Removal – Day 4

October 9, 1846 Pinkweewilenionki

Content Warning: This post discusses specific names of Myaamia people impacted by Removal. It is possible that you may have a personal connection with some of those individuals.


October 9 was the fourth day that Myaamiaki had been on the canal boats, the fifth day for those who had been boarded the day before departure. We can imagine that in addition to fear and sickness, boredom had likely set in. Still, on this day, the canal boats passed Pinkweewilenionki, which was a Myaamia village nearly a century earlier. Certainly, descendants of Myaamiaki who lived at Pinkweewilenionki were now passing by on the canal boats. They would have remembered the story of how this village began, and how it ended. (You can read the history of Pinkweewilenionki, as told by George Ironstrack in his The Crooked Trail to Pickawillany (1747-1752) post.)

A contemporary photo of the Miami-Erie Canal lock at Piqua, Ohio
Portions of the Miami & Erie Canal still exist in Ohio. This photo of the canal lock at Piqua, Ohio was near the site of the 18th century Myaamia village called Pinkwaawilenionki. Photo courtesy of Doug Peconge.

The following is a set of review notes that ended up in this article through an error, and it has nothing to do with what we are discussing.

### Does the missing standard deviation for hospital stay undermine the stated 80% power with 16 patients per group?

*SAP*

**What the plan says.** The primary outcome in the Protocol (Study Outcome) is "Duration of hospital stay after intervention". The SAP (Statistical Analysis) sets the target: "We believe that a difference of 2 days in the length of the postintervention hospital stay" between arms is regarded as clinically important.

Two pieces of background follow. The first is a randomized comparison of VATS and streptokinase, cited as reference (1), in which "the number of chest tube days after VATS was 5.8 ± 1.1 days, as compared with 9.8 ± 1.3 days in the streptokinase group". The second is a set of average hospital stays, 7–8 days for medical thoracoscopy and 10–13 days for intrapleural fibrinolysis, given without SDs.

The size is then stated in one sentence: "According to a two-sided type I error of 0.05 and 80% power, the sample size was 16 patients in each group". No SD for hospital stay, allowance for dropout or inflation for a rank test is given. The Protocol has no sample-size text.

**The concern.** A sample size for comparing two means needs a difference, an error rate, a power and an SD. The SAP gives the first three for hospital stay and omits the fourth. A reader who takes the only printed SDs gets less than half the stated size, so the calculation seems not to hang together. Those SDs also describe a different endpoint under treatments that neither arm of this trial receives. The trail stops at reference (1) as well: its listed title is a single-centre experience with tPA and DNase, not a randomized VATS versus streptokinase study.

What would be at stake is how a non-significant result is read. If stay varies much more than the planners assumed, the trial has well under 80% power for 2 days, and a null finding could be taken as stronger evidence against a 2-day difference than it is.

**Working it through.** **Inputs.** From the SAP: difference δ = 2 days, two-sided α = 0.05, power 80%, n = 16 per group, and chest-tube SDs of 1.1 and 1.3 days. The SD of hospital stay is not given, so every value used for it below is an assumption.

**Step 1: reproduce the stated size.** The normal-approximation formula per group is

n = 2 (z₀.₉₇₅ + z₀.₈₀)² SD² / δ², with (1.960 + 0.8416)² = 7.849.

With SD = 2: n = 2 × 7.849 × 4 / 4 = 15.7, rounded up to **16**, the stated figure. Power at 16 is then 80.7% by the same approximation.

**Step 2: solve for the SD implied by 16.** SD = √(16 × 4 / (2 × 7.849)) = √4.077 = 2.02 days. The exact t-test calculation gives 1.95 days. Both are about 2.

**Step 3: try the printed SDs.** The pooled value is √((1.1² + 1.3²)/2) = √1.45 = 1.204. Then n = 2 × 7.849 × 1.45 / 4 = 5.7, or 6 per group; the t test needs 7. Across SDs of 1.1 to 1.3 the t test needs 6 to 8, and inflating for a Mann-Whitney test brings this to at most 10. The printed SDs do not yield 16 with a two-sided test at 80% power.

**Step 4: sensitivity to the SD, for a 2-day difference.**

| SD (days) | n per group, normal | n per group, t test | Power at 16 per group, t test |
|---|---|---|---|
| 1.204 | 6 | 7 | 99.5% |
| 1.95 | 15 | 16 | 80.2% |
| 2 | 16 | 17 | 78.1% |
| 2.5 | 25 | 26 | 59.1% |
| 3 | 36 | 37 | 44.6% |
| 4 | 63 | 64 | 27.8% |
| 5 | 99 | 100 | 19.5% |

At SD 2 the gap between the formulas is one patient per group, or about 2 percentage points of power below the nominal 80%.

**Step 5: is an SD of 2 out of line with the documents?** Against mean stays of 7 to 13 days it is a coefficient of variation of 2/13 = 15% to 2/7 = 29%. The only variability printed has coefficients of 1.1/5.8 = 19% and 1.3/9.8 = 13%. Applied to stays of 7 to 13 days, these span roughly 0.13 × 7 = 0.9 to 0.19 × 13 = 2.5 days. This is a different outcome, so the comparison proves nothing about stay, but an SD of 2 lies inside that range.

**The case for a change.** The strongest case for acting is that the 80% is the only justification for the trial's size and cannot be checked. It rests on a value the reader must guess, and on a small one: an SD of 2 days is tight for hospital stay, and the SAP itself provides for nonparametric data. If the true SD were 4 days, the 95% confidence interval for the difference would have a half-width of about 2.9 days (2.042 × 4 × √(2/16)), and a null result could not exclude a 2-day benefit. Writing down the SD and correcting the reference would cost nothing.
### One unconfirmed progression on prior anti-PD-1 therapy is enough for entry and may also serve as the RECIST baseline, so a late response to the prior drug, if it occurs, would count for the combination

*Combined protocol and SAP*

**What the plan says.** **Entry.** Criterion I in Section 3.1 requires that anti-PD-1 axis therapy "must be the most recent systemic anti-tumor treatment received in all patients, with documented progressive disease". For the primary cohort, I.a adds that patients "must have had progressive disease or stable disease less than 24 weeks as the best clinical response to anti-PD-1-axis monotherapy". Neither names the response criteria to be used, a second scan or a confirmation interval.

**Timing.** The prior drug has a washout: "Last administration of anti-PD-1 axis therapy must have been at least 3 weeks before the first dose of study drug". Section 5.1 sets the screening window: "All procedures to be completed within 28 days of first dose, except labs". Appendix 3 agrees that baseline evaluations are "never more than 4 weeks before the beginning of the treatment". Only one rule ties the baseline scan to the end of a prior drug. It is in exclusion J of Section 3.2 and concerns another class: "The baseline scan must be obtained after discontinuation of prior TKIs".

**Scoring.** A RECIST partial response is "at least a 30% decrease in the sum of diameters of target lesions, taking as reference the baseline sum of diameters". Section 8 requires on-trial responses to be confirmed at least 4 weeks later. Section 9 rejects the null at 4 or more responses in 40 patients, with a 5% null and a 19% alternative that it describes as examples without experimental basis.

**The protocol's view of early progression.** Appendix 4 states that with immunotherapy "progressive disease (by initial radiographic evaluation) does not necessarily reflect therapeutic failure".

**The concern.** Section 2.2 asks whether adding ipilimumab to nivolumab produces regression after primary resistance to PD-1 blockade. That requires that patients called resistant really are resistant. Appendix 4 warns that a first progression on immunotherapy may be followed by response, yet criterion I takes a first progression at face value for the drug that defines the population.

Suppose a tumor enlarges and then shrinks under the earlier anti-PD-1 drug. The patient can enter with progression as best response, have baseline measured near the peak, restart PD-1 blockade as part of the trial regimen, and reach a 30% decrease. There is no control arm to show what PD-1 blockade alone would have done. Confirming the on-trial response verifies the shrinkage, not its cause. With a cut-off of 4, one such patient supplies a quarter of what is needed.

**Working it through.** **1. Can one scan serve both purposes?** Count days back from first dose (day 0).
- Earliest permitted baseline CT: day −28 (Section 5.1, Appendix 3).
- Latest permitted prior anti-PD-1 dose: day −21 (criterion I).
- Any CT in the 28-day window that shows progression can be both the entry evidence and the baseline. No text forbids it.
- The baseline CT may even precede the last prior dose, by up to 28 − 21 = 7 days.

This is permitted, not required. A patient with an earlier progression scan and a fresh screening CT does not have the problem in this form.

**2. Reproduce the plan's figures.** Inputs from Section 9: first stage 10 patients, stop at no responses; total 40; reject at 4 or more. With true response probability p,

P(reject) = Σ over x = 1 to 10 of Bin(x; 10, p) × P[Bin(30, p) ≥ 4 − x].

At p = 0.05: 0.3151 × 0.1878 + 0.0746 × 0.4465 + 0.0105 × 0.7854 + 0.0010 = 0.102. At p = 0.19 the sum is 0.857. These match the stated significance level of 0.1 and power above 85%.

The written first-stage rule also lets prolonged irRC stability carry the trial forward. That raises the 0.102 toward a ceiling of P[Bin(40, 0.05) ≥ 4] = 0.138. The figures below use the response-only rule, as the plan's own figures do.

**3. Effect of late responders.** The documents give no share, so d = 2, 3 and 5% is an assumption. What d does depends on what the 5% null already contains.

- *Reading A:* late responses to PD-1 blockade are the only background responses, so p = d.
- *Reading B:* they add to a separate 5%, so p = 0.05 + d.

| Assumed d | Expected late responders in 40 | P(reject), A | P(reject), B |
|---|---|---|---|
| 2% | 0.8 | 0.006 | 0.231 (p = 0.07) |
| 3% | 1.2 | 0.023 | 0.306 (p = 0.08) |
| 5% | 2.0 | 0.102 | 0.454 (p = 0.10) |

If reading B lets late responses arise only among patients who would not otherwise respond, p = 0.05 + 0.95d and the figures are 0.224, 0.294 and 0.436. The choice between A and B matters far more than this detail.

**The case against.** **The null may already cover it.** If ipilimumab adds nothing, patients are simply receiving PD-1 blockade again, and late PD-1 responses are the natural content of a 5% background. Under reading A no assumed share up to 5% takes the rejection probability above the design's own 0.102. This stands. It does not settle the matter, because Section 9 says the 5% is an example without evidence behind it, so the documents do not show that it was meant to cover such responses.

Others on the boats were from that area of Ohio, or their parents were. We know that Šiipaakana ‘Thomas Godfroy’ was on one of the canal boats, and that his mother Seekaahkweeta was born in a Myaamia village in what became Ohio. They also may have recognized the Reserve of Waapimaankwa ‘Joseph Richardville’ at the source of the Nameewa Siipiiwi ‘St. Mary’s River,’ as they passed through it. How many recognized these areas as familiar places? The recounting of such memories must have been bittersweet for them.

A map highlighting the Myaamia Removal Route from Indiana into Ohio and out to Kansas and Oklahoma that is annotated to mark the progress as of October 9, 1846
This map shows the Removal route of the Miami Tribe. The black line identifies the approximate distance traveled by this day. Map by Kristina Fox with annotations by Diane Hunter from George Strack, et al., myaamiaki aancihsaaciki: A Cultural Exploration of the Myaamia Removal Route (Miami, OK: Miami Tribe of Oklahoma, 2011), which was supported by a National Park Service Historic Preservation Grant (#40-09-NA-4047)

In the next installment, to be posted on October 10, we will continue to follow this story of the Myaamia Forced Removal.


Post written by Diane Hunter, Tribal Historic Preservation Officer for the Miami Tribe of Oklahoma. Diane can be contacted at dhunter@miamination.com.


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